4. But the second contention of Mr. Ghose appears to have much force. The Sub-Divisional Magistrate of Nawapara passed a similar order on 3-5-49. That was taken up in revision before the High Court in Cr. Rev. No. 218 of 1949 and though the Hon'ble Judges did not like to disturb the order which had ceased to be in force due to efflux of time they made it clear that the dispute was of a civil nature and that it would be proper to leave the parties to their civil rights. They further added that if there were sufficient materials action may be taken either under Section 107 or under Section 145, Cr. P. C. The aforesaid judgment of the High Court was delivered on 29-7-1919 but on 2-7-49 the Sub-Divisional Magistrate issued a fresh order thereby, in effect, extending the operation of his previous order for a further period of two months. This second order was held to be invalid and the High Court in Cri. Revn. No. 228 of 1949 set it aside. It is strange that notwithstanding the clear instructions given to the Magistrate in the aforesaid two judgments of the High Court he should have again persisted in passing a drastic summary order of the present type. We do not wish to fetter, in any way, the discretion of the Magistrate to take appropriate action when there is imminent apprehension of breach of the peace. It may sometimes be necessary in cases of extra-ordinary emergency even to interfere with the rights of the parties. But in the present case where the High Court had clearly indicated that the dispute was of a civil nature and that, if necessary, preventive action under other sections of the Criminal Procedure Code should be taken it was highly improper on the part of the Magistrate to have again repeated the same order. It is true that the present order under revision has already expired by the efflux of time. But it is necessary to interfere with the order so that the Magistrate may not be encouraged to use his powers in the same manner when there is apprehension of trouble at the time of the next plucking season. In this connection we would invite the attention of the Magistrate to -- 'F.E. Chresten v. Carter', AIR 1939 Pat 512 and -- 'Bindeshwari Singh v. Ra-ghunandan Mahto', AIR 1950 Pat 559 where this type of repetition of successive orders under Section 144, Cr. P. C. so as to result in a permanent interference with private rights was deprecated. If at the time of every plucking season the learned Magistrate passes a summary order of this type thereby conferring a monopoly on Ramji Purushottam such an order would, in effect, be a perpetual injunction in favour of Ramji Purushottam's monopoly and against all rival purchasers.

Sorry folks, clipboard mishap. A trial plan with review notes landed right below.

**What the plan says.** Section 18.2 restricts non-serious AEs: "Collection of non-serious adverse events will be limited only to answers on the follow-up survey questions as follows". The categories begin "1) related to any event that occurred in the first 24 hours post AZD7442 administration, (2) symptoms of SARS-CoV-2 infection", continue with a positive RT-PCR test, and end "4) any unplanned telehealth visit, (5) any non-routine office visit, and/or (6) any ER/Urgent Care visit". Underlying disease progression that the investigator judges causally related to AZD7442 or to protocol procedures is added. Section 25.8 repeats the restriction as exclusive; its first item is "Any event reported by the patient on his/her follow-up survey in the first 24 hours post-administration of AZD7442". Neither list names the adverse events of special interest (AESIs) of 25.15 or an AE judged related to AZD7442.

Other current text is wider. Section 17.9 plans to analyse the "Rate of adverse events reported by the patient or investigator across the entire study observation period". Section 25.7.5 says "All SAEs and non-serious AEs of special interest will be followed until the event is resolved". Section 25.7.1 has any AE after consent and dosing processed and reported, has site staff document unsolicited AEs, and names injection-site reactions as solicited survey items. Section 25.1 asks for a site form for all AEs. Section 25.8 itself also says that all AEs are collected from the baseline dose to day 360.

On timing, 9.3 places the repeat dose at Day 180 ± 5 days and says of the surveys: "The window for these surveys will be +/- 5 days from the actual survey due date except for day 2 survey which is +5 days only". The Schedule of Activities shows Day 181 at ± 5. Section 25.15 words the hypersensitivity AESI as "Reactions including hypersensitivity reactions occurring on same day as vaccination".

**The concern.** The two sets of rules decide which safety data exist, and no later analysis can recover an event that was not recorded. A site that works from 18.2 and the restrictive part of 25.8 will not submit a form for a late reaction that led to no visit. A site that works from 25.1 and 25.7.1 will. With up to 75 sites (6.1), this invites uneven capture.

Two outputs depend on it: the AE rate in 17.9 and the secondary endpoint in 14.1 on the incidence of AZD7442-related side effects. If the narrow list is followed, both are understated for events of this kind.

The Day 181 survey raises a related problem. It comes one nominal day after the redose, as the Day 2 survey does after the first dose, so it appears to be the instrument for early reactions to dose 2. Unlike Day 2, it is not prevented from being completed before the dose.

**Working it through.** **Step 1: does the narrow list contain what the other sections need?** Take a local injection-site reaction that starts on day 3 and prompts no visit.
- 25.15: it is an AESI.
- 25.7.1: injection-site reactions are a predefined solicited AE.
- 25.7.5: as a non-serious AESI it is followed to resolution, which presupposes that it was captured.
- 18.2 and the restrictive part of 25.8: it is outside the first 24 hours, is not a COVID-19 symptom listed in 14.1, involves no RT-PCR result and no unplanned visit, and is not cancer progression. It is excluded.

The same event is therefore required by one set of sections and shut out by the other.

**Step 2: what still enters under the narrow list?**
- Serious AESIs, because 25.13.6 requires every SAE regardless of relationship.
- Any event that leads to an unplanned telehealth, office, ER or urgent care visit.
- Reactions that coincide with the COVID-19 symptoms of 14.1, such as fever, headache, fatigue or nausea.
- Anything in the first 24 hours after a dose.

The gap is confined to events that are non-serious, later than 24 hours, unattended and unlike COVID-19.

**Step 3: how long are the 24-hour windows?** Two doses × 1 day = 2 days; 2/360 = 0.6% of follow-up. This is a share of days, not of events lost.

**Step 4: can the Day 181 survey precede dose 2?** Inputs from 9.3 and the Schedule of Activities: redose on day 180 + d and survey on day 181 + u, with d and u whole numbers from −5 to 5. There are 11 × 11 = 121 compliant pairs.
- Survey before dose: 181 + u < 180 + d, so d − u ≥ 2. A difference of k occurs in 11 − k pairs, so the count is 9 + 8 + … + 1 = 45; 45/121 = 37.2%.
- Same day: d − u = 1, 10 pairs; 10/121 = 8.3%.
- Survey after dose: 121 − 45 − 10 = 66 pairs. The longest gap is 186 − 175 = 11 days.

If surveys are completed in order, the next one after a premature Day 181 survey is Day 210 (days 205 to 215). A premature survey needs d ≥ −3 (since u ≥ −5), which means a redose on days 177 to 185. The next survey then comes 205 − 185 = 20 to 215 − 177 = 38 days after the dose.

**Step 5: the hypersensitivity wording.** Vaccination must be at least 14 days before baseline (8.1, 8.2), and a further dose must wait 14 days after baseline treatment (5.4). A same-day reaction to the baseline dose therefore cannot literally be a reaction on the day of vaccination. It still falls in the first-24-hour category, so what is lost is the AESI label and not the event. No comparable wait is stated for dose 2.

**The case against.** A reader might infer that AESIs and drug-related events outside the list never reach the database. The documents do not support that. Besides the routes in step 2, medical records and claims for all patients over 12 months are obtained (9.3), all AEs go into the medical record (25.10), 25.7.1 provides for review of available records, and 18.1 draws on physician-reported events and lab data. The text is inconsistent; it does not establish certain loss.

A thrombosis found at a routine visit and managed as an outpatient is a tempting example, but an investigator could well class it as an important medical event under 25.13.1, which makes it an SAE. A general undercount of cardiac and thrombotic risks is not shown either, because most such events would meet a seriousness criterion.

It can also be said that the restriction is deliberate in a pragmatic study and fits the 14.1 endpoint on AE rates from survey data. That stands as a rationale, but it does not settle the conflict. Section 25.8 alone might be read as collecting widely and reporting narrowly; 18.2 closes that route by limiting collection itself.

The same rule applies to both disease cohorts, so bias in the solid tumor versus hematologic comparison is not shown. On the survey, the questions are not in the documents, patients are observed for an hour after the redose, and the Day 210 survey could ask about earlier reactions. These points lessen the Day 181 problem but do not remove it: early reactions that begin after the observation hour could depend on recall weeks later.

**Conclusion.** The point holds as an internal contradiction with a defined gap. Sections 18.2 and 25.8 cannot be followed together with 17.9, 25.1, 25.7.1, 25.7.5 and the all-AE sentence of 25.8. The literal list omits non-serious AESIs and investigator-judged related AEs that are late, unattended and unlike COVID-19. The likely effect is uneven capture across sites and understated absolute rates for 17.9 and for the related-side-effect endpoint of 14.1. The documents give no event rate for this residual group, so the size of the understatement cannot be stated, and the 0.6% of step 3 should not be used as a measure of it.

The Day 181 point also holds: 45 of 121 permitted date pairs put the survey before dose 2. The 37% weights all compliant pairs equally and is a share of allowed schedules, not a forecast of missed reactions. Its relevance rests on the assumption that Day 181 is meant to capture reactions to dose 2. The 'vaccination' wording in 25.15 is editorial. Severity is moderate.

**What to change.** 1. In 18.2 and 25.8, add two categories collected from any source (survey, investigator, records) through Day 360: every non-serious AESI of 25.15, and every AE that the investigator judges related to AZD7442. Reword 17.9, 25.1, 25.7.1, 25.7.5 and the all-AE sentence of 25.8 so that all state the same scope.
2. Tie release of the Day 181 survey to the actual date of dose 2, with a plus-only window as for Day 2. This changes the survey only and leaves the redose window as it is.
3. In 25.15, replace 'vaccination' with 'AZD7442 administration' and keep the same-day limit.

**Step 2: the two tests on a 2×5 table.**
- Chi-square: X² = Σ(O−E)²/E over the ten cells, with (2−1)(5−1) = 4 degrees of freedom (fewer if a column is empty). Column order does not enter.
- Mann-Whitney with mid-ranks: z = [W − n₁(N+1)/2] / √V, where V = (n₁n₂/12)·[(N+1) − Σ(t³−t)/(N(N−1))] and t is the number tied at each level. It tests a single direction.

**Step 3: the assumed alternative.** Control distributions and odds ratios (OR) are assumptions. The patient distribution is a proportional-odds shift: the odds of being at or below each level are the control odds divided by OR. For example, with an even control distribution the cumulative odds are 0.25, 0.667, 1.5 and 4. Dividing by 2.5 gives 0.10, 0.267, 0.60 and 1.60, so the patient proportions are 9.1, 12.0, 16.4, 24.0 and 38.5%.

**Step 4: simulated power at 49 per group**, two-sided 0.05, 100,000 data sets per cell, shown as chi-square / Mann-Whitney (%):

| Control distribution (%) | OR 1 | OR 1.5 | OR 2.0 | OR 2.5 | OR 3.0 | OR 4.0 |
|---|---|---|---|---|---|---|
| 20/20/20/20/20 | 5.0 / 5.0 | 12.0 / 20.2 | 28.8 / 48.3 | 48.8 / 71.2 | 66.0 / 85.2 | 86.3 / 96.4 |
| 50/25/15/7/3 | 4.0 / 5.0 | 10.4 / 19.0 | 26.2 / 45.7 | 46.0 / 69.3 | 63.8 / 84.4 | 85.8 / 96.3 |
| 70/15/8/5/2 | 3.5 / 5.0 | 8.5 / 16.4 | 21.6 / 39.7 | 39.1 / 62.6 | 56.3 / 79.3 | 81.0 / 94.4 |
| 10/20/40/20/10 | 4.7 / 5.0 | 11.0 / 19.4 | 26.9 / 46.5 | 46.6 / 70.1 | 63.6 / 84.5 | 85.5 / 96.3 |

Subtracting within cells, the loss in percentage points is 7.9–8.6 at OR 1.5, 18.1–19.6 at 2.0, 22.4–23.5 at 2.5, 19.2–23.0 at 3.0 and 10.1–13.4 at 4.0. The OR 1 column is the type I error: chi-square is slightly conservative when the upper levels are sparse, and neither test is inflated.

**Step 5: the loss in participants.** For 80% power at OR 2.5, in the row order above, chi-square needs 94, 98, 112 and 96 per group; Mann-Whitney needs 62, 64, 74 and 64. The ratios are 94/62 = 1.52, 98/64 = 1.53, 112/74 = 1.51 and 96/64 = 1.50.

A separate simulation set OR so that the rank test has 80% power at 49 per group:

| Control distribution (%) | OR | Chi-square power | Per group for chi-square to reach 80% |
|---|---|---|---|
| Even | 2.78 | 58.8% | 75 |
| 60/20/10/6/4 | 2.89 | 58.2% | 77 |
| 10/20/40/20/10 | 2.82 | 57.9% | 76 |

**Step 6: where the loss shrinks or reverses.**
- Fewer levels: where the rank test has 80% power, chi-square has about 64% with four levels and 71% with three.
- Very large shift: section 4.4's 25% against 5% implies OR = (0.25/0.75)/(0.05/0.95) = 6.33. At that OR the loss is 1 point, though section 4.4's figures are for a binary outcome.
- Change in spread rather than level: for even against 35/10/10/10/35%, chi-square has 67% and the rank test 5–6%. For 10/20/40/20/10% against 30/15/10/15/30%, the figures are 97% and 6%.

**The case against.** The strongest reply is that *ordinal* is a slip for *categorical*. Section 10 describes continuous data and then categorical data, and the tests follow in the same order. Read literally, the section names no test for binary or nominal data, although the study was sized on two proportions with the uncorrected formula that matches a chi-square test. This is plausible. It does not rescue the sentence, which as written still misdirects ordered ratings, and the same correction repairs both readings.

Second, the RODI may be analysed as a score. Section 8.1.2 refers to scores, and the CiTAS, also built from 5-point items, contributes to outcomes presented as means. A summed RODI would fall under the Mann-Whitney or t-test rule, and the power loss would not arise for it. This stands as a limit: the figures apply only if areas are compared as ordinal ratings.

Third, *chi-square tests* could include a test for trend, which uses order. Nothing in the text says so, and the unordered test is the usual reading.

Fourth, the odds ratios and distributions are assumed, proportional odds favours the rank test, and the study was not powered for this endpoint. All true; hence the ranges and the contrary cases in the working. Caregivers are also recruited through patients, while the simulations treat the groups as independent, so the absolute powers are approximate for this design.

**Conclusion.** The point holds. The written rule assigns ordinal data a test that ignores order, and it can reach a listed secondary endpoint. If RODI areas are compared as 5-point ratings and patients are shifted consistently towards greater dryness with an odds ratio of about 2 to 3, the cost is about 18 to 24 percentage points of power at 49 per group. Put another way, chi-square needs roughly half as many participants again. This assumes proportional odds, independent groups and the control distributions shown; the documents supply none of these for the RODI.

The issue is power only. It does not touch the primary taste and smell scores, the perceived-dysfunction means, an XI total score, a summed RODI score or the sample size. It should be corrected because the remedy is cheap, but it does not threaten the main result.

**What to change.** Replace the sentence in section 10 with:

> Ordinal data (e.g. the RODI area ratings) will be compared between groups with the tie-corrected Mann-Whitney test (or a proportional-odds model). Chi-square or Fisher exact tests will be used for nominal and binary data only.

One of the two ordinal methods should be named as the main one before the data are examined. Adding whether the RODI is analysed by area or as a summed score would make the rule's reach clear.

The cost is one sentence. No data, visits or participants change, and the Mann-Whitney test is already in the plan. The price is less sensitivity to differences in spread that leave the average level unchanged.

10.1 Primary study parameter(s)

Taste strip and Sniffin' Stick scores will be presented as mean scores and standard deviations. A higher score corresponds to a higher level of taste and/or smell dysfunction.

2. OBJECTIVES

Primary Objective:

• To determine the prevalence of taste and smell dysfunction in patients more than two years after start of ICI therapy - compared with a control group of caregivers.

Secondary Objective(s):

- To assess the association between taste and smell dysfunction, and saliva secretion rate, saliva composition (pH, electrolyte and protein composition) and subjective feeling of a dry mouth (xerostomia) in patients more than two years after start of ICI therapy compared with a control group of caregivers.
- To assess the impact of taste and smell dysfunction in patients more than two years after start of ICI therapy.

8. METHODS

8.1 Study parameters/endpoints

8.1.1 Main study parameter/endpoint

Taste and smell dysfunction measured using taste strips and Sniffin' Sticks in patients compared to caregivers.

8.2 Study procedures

5. As to what should be the nature of the preventive action which the Magistrate may have Co take if there is recrudescence of trouble at the next plucking season it is difficult for us to lay down any hard and fast rule. We do not wish it to be understood that a dispute of this type would come within the scope of Section 145, Cr. P. C. This question has not been fully argued before us and it is not necessary to decide it in the present proceeding. But if after due enquiry the learned Magistrate is satisfied that the right of the zamindar to sell Kendu leaves throughout his zamindari even though they might have grown on the tenants' lands should be respected until a decision to the contrary is given by the civil Court and if he considers that certain interested parties are likely to challenge that right resulting in breach of the peace there seems to be no reason as to why he should not take preventive action under Section 107, Cr. P. C. against the ring-leaders whose names have been given in the police report. But to repeat successive orders under Section 144, Cr. P. C. in a summary manner without hearing the parties and in direct contravention of the instructions given by the High Court is highly improper.